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  Digital Object Identifier (DOI) 10.1007/s002110100267Numer. Math. 89: 493–509 (2001) NumerischeMathematik A fully discrete schemefor diffusive-dispersive conservation laws C. Chalons 1 , 2 , P.G. LeFloch 1 1 Centre de Math´ematiques Appliqu´ees & Centre National de la Recherche Scientifique,U.M.R. 7641, Ecole Polytechnique, 91128 Palaiseau Cedex, France;e-mail: lefloch@cmap.polytechnique.fr. 2 O.N.E.R.A., B.P. 72, 29 avenue de la Division Leclerc, 92322 Chˆatillon Cedex, France;e-mail: chalons@onera.fr.Received November 15, 1999 / Revised version received May 27, 2000 / Published online March 20, 2001 – c  Springer-Verlag 2001 Summary.  We introduce a fully discrete (in both space and time) schemefor the numerical approximation of diffusive-dispersive hyperbolic conser-vation laws in one-space dimension. This scheme extends an approach byLeFloch and Rohde [4]: it satisfies a cell entropy inequality and, as a conse-quence,thespaceintegraloftheentropyisadecreasingfunctionoftime.Thisis an important stability property, shared by the continuous model as well.Following Hayes and LeFloch [2], we show that the limiting solutions gen-erated by the scheme need not coincide with the classical Oleinik-Kruzkoventropy solutions, but contain nonclassical undercompressive shock waves.Investigatingthepropertiesofthescheme,westressvarioussimilaritiesanddifferences between the continuous model and the discrete scheme (dynam-ics of nonclassical shocks, nucleation, etc).  Mathematics Subject Classification (2000):  65M06, 35L65 1. Introduction Inthispaper,weareinterestedinthenumericalapproximationofthe limiting solutions generated by the diffusive-dispersive conservation law [3]: (1 . 1) ∂  t u + ∂  x f  ( u ) =  ǫβU  ′ ( u ) xx + ǫ 2 γU  ′ ( u ) xxx , u  =  u β,γ ǫ  ( x,t ) , x  ∈ R ,t >  0 , when  ǫ >  0  tends to zero. Here the flux  f   :  R  →  R  is a smooth givenfunction and  β,γ >  0  are fixed parameters. In the right-hand side of (1.1), Correspondence to : P.G. LeFloch  494 C. Chalons, P.G. LeFloch U   :  R  →  R  is a given, strictly convex function. The following is knownconcerning the limiting solutions  lim ǫ → 0 u β,γ ǫ  . (We refer to the review [3]and the references cited therein.) First of all, they generally depend on theparameters  β   and  γ  . Based on simple scaling arguments, one can see thatthey only depend on the ratio  δ   =  β/γ  . So we define (1 . 2)  u δ := lim ǫ → 0 u β,γ ǫ  , provided the limit exists in some strong topology. Based on (1.1) and ∂  t U  ( u ) + ∂  x F  ( u )=  ǫβ  2  U  ′ ( u ) 2  x  − ǫβU  ′ ( u ) 2 x  + ǫ 2 γ   U  ′ ( u ) U  ′ ( u ) xx  − U  ′ ( u ) 2 x / 2  x , it is easy to check that the function  u δ satisfies the hyperbolic conservationlaw (1 . 3)  ∂  t u + ∂  x f  ( u ) = 0 and the entropy inequality (1 . 4)  ∂  t U  ( u ) + ∂  x F  ( u )  ≤  0 , where  U   is regarded as an “entropy” of (1.3), and  F   :  R  →  R  is thecorresponding entropy flux defined by F  ′ ( u ) =  U  ′ ( u ) f  ′ ( u ) . Note also thatfrom (1.4) it follows that (1 . 5)   R U  ( u ( x,t )) dx  ≤   R U  ( u ( x,s )) dx, t  ≥  s. Inthispaper,weproposeafullydiscrete(inspaceandtime)finitediffer-ence scheme for the numerical approximation of the solutions  u δ in (1.2).We rely on the approach developed recently by LeFloch and Rohde [4] andbased on Tadmor’s notion of entropy conservative flux (see [6]) for the hy-perbolic part of (1.1). We will introduce here a fully discrete version of thesemi-discreteschemederivedin[4].Thehigh-orderaccuracyintimeispro-videdbyastandardRunge-Kuttatechnique.InSect.2,wecanprovethatourfully discrete scheme satisfies a cell entropy inequality, which implies thatthe entropy is a decreasing function of time. See Theorem 2.3 and Corollary2.4.In Sect.3, we investigate the properties of our scheme, especially interms of stability and nucleation. The stability condition derived in Sect.2is numerically investigated. We also demonstrate that the scheme admitsa nucleation threshold. Above the threshold value, nonclassical solutionsviolating the standard entropy criterion are observed. The dependence of the threshold in  δ   is investigated. We recall that these undercompressive,nonclassical solutions play an important role in many models of continummechanics when diffusive and dispersive effects are in balance [3].  Diffusive-dispersive conservation laws 495 2. A fully discrete scheme We start from the semi-discrete method derived by LeFloch and Rohde[4]. Consider the following scheme in conservative form (  j  describing theintegers) (2 . 1)  ddtu  j ( t ) =  − 1 h  g  j +1 / 2 ( t ) − g  j − 1 / 2 ( t )  , t  ≥  0 with g  j +1 / 2 ( t ) :=  g ( u  j − 1 ( t ) ,u  j ( t ) ,u  j +1 ( t ) ,u  j +2 ( t )  ,theparameter h >  0 being the mesh size. The numerical flux has the form  g  :=  g 1 +  g 2 +  g 3 ,where g 1 isconsistentwiththehyperbolicflux f  ( u ) , g 2 isanapproximationof   βhU  ′ ( u ) x , and  g 2 of   γh 2 U  ′ ( u ) xx . More precisely, using the entropyvariable v  :=  U  ′ ( u ) , g ( v ) :=  f  ( u ) , G ( v ) :=  F  ( u ) , and therefore  v 0  :=  U  ′ ( u 0 ) , etc, we define g 1 ( u − 1 ,u 0 ,u 1 ,,u 2 ) (2.2 1 ) :=    10 g ( v 0  + s ( v 1  − v 0 )) ds −  112  v 2  − v 1  − v 0  + v − 1  g ′ ( v 0 ) , (2 . 2 2 )  g 2 ( v 0 ,v 1 ) :=  − β  2 ( v 1  − v 0 ) , and (2 . 2 3 )  g 3 ( v − 1 ,v 0 ,v 1 ,v 2 ) :=  − γ  6  v 2  − v 1  − v 0  + v − 1  . Note that we are using the  same  notation for the exact flux  g  =  g ( v )  ex-pressed in the entropy variable and for the numerical flux. Theorem 2.1.  Thescheme (2 . 1) - (2 . 2) isconservatifandconsistentwiththehyperbolicconservationlaw (1 . 3) .Italsosatisfiesthecellentropyinequality( t  ≥  0  and   j  describing the integers) (2 . 3)  ddtU   u  j ( t )   + 1 h  G  j +1 / 2 ( t ) − G  j − 1 / 2 ( t )   ≤  0 , where the numerical entropy flux has the form G  :=  G 1 + G 2 + G 3  , where G 1 ( v − 1 ,v 0 ,v 1 ,v 2 ) (2.4 1 ) := ( v 0  + v 1 )2  g ( v − 1 ,v 0 ,v 1 ,v 2 ) −  12  ψ ( v 0 ,v 1 ,v 2 ) + ψ ( v − 1 ,v 0 ,v 1 )  with ψ ( v 0 ,v 1 ,v 2 ) :=  v 1 g ( v 1 ) − G ( v 1 ) + 112( v 1  − v 0 ) g ′ ( v 0 )( v 1  − v 2 ) ,  496 C. Chalons, P.G. LeFloch (2 . 4 2 )  G 2 ( v 0 ,v 1 ) :=  − β  4  v 21  − v 20  and  (2 . 4 3 )  G 3 ( v − 1 ,v 0 ,v 1 ,v 2 ) =  − γ  6  v − 1 v 1  + v 0 v 2  − 2 v 0 v 1  .  Moreover, the equivalent equation of the scheme  (2 . 1) - (2 . 2)  , up to the(third-order)termsin h 2  ,coincidewiththecontinuousmodel (1 . 1)  provided  ǫ  is replaced with  h .Proof.  It is straightforward to calculate that (2 . 5)  ddtU   u  j ( t )   + 1 h  G  j +1 / 2 ( t ) − G  j − 1 / 2 ( t )   =  − D  j ( t ) , where D  j ( t ) =  β  4  v  j ( t ) − v  j − 1 ( t )  2 +  v  j +1 ( t ) − v  j ( t )  2   ≥  0 . The second claim in the theorem follows by performing a Taylor expansionin (2.1) and by using the definitions (2.2).  ✷ We now turn to defining our fully discrete scheme, having in mind togeneralize Theorem 2.1, under some CFL stability restriction on the timediscretization. To begin with, we analyze a first order time-discretization.Denote by  k >  0  the size of the regularly spaced time-mesh. Consider thefollowing scheme ( n  ≥  0  and  j  describing the integers) (2 . 6)  u n +1  j  =  u n j  − λ  g n j +1 / 2  − g n j − 1 / 2  , wheretheratio λ  =  k/h iskeptfixed.In(2.6),weusethenotation g n j +1 / 2  := g ( u n j − 1 ,u n j ,u n j +1 ,u n j +2  , and we define  G n j +1 / 2  similarly, etc. Theorem 2.2.  The scheme  (2 . 6)  satisfies the cell entropy inequality U  ( u n +1  j  ) − U  ( u n j  ) + λ  G n j +1 / 2  − G n j − 1 / 2  + βλ 4  v n j  − v n j − 1  2 +  v n j +1  − v n j  2  ≤  3 λ 2  U  ′′  ∞   g ′  2 ∞ D 1 ,n j  + β  2 D 2 ,n j  + γ  2 D 3 ,n j  , (2.7) where D 1 ,n j  := 136  | v n j − 1  − v n j − 2 | 2 + 73 | v n j  − v n j − 1 | 2 +73 | v n j +1  − v n j | 2 + | v n j +2  − v n j +1 | 2  ,D 2 ,n j  := 14  | v n j  − v n j − 1 | 2 + | v n j +1  − v n j | 2  ,  Diffusive-dispersive conservation laws 497 and  D 3 ,n j  := 118  | v n j − 1 − v n j − 2 | 2 + | v n j  − v n j − 1 | 2 + | v n j +1 − v n j | 2 + | v n j +2 − v n j +1 | 2  .  Hence, for   λ  sufficiently small, the entropy is a strictly decreasing func-tion of time, in the sense (2 . 8) ∞   j = −∞ U  ( u n +1  j  ) + K λ ∞   j = −∞  v n j  − v n j − 1  2 ≤ ∞   j = −∞ U  ( u n j  ) , with K   :=  β  2  − 3 λ  U  ′′  ∞  379   g ′  2 ∞  +  β  2 2 + 29  γ  2  . Furthermore, for smooth solutions, the equivalent equation of the scheme (2 . 6)  is (2 . 9)  ∂  t u + ∂  x f  ( u ) =  hβU  ′ ( u ) xx  + h 2 γU  ′ ( u ) xxx  + O ( h 3 + k ) . Observe that the equation (2.9) no longer correspond to the continousmodel (1.1). Namely the time-discretization generates a term of order O ( k ) which can not be absorbed in the cubic error  O ( h 3 )  (except of course if wewere to impose the very drastic restriction  k  =  O ( h 3 ) .) Therefore a moreaccurate time-discretization will be necessary. Proof.  By a Taylor expansion in  λ  we can deduce from (2.6) that U  ( u n +1  j  )  −  U  ( u n j  ) + λU  ′ ( u n j  )  g n j +1 / 2  − g n j − 1 / 2  ≤  λ 2 2   U  ′′  ∞  g n j +1 / 2  − g n j − 1 / 2  2 . (2.10)We determine the right hand side of (2.10) by treating successively theterms in 12  g n j +1 / 2  − g n j − 1 / 2  2 ≤  3  g n j +1 / 2  − g ( v n j  )  2 +  g ( v n j  ) − g n j − 1 / 2  2 + | g 2 ,n j +1 / 2 | 2 + | g 2 ,n j − 1 / 2 | 2 + | g 3 ,n j +1 / 2 | 2 + | g 3 ,n j − 1 / 2 | 2  . In view of (2.2) we find 12  g n j +1 / 2  − g ( v n j  )  2 ≤  Dg  2 ∞   172  | v  j  − v  j − 1 | 2 + | v  j +1  − v  j | 2 + 172  | v  j +2  − v  j +1 | 2  , and the same inequality remains true by replacing  g ( v n j  )  with  g ( v n j +1 ) . Onthe other hand, | g 2 ,n j +1 / 2 | 2 + | g 2 ,n j − 1 / 2 | 2 ≤  β  2 4  | v  j  − v  j − 1 | 2 + | v  j +1  − v  j | 2  ,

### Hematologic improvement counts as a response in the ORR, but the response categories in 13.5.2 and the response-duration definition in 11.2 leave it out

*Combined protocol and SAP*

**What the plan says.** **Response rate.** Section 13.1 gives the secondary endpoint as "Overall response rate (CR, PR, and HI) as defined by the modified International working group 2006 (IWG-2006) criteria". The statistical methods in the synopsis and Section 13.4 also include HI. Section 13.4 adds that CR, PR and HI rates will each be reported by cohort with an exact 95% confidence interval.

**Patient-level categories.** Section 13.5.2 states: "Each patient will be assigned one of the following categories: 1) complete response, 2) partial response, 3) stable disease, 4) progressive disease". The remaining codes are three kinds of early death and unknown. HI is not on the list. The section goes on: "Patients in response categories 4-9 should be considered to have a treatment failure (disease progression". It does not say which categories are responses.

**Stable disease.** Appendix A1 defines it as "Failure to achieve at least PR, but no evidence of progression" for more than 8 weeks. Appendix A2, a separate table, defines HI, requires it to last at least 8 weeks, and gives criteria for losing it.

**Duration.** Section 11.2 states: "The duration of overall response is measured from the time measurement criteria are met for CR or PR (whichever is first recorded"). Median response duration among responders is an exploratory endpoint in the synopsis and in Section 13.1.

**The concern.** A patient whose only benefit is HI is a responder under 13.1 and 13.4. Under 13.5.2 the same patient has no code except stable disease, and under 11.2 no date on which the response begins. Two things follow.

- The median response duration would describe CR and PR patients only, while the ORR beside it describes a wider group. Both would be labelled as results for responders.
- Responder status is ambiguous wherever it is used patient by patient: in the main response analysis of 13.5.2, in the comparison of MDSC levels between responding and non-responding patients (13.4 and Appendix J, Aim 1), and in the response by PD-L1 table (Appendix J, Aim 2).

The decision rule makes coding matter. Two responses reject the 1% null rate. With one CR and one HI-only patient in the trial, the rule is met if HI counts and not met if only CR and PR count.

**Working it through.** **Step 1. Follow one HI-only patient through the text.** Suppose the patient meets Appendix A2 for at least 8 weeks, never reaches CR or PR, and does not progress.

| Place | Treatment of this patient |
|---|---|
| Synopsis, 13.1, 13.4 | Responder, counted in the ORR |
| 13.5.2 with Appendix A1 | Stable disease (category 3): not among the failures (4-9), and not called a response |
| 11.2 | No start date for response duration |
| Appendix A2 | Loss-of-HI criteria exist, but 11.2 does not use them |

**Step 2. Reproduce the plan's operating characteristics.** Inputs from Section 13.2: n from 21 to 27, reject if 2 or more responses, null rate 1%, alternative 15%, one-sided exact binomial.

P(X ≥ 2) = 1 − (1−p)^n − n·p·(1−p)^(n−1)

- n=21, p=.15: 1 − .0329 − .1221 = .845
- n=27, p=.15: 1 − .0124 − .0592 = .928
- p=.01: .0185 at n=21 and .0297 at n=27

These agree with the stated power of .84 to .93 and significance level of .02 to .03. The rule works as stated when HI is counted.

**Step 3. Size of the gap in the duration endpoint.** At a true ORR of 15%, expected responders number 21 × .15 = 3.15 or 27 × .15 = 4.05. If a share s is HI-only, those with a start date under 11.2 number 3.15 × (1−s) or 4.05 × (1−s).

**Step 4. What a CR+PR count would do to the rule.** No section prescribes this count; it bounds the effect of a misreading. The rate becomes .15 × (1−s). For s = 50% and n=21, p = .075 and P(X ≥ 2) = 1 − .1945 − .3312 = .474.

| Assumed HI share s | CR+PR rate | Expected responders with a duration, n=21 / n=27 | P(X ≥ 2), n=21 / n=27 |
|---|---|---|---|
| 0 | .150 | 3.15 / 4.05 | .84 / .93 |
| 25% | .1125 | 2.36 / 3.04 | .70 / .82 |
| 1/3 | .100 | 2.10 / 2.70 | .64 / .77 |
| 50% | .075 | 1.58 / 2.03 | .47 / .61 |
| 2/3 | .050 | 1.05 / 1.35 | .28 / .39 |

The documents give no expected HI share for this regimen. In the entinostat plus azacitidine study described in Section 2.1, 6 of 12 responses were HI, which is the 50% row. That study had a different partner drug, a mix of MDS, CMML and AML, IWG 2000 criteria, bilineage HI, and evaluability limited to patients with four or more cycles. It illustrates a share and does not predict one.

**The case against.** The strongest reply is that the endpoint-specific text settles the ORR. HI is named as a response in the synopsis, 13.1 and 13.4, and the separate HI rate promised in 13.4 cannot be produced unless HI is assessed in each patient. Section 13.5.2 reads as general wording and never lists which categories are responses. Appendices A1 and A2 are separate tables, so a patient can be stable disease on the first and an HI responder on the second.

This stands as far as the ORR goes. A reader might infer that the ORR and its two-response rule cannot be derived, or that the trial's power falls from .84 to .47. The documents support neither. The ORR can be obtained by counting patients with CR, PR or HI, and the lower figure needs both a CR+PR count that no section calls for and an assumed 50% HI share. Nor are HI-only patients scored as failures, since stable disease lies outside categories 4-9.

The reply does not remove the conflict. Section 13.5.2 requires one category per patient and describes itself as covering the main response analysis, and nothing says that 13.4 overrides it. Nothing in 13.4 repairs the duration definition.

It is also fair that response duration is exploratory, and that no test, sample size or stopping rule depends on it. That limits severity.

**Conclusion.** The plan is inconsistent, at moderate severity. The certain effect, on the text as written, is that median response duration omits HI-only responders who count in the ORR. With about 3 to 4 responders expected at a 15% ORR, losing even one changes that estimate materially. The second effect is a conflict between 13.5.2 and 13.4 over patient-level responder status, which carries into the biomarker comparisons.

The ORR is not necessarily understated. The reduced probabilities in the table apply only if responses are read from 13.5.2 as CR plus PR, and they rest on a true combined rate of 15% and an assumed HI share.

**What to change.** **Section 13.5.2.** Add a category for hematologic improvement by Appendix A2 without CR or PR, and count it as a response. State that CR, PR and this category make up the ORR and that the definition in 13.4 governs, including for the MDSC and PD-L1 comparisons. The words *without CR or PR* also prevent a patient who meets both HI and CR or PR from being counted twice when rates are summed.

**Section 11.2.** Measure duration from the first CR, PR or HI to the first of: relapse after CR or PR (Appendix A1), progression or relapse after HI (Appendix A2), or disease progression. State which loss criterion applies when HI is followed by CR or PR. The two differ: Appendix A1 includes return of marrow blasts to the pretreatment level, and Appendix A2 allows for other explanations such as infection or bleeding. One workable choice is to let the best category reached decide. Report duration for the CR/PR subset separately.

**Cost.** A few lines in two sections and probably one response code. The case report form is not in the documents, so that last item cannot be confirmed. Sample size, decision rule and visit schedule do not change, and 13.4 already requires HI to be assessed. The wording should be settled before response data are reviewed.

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Jan 14, 2019